painting track

Discussion in 'FAQs' started by petersd, Sep 9, 2002.

  1. petersd

    petersd New Member

    I would like to paint my track to give it the weathered look. The question that I have is do I paint after solder the joints and if not then how do you go about getting a good electrical connection if you solder after the track has been painted.

  2. alkcnw

    alkcnw Member

    Peter, What I usually do is buy buy a can of dark brown, flat spray paint. Mainly because I don't own an airbrush, Paint all the track, make sure you tape the points on your turnouts, you can go back latter and touch them up with a brush. when it comes to soldering I scrape off the paint, solder, then touch up with a brush. Another hint is to put a light coat of oil on the top of the rails, it makes getting the paint off alot easier!!:eek:
  3. Vic

    Vic Active Member

    Hi Dave, I like to do all of the track work, both mechanical and electrical, before ballasting and weathering the rails....but that's just my way of doing it:D

    TIPS: If you use masking tape to tape off turnouts points or rails, apply it just before painting and remove it right afterwards. The adhesive on the tape gets gooey and then hard in a very short time and you have to scrape the rails to get it off.

    If you want to use an oil to coat the tops of the rails before spraying them get a small can of Wahl Clipper Oil. Just put a generous drop of it on your finger and spread it on the rails to be painted. The beauty of the Wahl Clipper Oil is that it is electrically conductive and if by chance you don't get it all off after painting the rails no problem with electrical pickup. You can find it at Beauty and Barber supply places.
  4. Jim de Bree

    Jim de Bree Member


    I'm with you. I get the track soldered and running right before i weather and ballast. I use Krylon paints--three colors of primer Rust colored dark brown, flat black and gray. I remove the paint from the top of the rails right after painting so I don't use any oil. I just don't like putting oil on my track.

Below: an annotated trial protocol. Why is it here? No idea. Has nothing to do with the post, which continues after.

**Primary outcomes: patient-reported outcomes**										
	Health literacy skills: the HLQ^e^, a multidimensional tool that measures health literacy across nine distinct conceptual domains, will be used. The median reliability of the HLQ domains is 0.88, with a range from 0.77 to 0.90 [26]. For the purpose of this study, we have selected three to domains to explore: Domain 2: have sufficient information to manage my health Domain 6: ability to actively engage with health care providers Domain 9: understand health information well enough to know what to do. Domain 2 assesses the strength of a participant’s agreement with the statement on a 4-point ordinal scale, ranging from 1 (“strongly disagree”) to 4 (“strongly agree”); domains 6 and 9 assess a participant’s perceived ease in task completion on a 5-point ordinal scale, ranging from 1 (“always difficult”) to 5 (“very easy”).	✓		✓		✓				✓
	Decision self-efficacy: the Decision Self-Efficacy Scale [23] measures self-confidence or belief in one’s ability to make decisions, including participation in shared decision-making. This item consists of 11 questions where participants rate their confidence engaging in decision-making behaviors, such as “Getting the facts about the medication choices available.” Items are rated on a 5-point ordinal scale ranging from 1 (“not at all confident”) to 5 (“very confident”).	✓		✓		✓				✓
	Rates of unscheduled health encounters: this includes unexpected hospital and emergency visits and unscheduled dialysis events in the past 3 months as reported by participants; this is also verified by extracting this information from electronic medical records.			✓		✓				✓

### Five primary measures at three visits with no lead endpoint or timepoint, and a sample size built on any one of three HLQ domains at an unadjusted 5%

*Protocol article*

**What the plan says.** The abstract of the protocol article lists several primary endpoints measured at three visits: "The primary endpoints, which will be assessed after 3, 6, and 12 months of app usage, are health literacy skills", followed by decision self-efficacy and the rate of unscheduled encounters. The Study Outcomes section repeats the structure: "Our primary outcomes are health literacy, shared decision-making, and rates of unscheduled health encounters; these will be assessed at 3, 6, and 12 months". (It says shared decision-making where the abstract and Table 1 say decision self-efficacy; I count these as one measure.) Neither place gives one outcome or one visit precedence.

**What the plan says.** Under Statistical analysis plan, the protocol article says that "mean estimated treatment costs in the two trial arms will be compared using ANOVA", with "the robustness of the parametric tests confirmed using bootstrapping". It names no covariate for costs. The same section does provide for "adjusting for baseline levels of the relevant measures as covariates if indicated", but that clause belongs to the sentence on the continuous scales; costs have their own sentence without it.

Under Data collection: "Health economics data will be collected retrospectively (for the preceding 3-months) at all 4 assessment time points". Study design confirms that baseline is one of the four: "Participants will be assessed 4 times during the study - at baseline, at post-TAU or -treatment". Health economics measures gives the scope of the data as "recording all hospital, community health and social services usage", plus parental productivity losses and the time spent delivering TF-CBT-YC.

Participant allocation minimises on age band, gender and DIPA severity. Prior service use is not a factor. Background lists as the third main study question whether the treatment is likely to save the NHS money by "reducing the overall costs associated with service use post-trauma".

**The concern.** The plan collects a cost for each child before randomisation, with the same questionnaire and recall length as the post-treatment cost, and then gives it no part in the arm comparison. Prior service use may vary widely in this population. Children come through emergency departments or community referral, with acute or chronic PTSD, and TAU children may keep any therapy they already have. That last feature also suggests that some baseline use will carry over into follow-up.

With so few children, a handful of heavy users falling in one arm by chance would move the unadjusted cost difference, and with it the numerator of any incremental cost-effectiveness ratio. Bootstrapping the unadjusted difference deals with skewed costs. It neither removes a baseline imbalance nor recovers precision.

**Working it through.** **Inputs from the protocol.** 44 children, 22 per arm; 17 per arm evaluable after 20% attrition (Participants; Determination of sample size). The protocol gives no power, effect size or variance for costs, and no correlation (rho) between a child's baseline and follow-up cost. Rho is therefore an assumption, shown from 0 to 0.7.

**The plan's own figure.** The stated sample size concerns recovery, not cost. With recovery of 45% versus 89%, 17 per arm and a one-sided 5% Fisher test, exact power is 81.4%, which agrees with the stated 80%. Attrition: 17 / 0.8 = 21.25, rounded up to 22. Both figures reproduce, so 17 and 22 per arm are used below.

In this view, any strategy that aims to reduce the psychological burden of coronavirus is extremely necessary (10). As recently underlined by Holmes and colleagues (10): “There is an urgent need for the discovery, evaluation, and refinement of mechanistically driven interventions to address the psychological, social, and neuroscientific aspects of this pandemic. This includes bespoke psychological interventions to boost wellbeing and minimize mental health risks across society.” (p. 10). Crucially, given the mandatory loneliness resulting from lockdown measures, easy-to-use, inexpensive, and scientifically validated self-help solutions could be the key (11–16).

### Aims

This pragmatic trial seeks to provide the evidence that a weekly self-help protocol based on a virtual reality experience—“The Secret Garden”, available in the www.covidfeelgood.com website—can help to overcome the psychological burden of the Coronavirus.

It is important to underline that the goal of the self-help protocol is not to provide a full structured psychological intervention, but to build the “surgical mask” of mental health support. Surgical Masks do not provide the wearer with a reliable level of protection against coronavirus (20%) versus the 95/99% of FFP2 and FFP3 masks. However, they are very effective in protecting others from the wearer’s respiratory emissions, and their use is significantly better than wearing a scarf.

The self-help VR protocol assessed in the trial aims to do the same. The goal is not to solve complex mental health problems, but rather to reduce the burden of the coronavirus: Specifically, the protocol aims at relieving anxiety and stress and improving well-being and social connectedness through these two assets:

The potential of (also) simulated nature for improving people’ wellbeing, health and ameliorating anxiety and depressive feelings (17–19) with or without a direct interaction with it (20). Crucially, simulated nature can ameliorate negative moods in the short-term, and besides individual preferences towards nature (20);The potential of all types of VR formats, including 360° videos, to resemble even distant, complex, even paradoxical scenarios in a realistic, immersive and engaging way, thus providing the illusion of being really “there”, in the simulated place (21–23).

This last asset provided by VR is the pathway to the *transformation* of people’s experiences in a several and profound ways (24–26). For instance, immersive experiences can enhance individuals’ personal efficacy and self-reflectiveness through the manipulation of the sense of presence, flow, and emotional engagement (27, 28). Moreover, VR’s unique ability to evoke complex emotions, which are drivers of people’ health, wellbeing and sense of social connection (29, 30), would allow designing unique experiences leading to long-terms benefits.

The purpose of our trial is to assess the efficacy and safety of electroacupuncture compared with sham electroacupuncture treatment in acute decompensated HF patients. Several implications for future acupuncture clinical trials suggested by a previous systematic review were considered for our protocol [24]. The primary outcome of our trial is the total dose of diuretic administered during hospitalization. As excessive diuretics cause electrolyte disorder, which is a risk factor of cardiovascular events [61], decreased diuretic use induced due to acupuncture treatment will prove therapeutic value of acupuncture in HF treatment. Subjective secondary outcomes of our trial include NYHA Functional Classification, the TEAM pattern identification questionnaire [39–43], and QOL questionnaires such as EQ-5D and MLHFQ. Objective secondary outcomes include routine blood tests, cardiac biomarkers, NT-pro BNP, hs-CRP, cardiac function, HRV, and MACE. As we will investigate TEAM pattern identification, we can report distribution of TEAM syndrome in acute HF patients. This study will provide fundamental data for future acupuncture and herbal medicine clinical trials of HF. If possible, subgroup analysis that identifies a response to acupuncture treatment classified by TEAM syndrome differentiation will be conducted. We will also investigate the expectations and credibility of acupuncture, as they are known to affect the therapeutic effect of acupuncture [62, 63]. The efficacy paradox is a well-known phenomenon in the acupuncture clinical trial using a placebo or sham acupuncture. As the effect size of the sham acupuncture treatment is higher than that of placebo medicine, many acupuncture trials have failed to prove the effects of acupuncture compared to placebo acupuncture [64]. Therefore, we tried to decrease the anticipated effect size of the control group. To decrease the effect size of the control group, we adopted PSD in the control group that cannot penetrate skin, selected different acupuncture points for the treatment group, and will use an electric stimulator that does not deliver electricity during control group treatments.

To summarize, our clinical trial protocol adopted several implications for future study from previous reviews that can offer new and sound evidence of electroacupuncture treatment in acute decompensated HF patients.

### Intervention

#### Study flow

5. Vic

    Vic Active Member

    Hi Jim, There was an article in one of the MRR mags some years back about the Whal Clipper Oil. I think it was RMC. Anyway in essence the article said that if you clean your track real good and then apply a thin coat of the oil that dirty track problems would be greatly reduced and that the oil would not cause any significant loss of tractive effort.

    Well being the "skeptic" that I am I had to try it. :D I have several 2.5 % grades on the layout and quite frankly I didn't see any difference in the way things operated. Nothing slipped. :eek: AND I didn't have to clean the track for well over a year. I still use the stuff and I must say that it does work but of course that don't mean that it would work for everybody!!:D :D :D

    The way I use it is to thourghly clean the track with a Bright Boy then wipe all the rails off with a rag dampened with alcohol.
    Then I applied some small drops of oil to the rails all around the layout every 6-8 ft or so. I then ran a loco (no cars) over all of the track and then came back with a dry rag and wiped the rails again. I then cleaned the wheels on the loco. Boy you should have seen the gunk that was on them from what I thought was already clean track. :eek: Anyway its reduced track cleaning from around once a month to around once a year!:) And I don't see any difference in the way things operate.

    One of the stangest things I've seen in Model Railroading!!!!
  6. NYCentral

    NYCentral Member

    I have to agree with Vic, I have been using Wahl Clipper oil for years with the same results.

Share This Page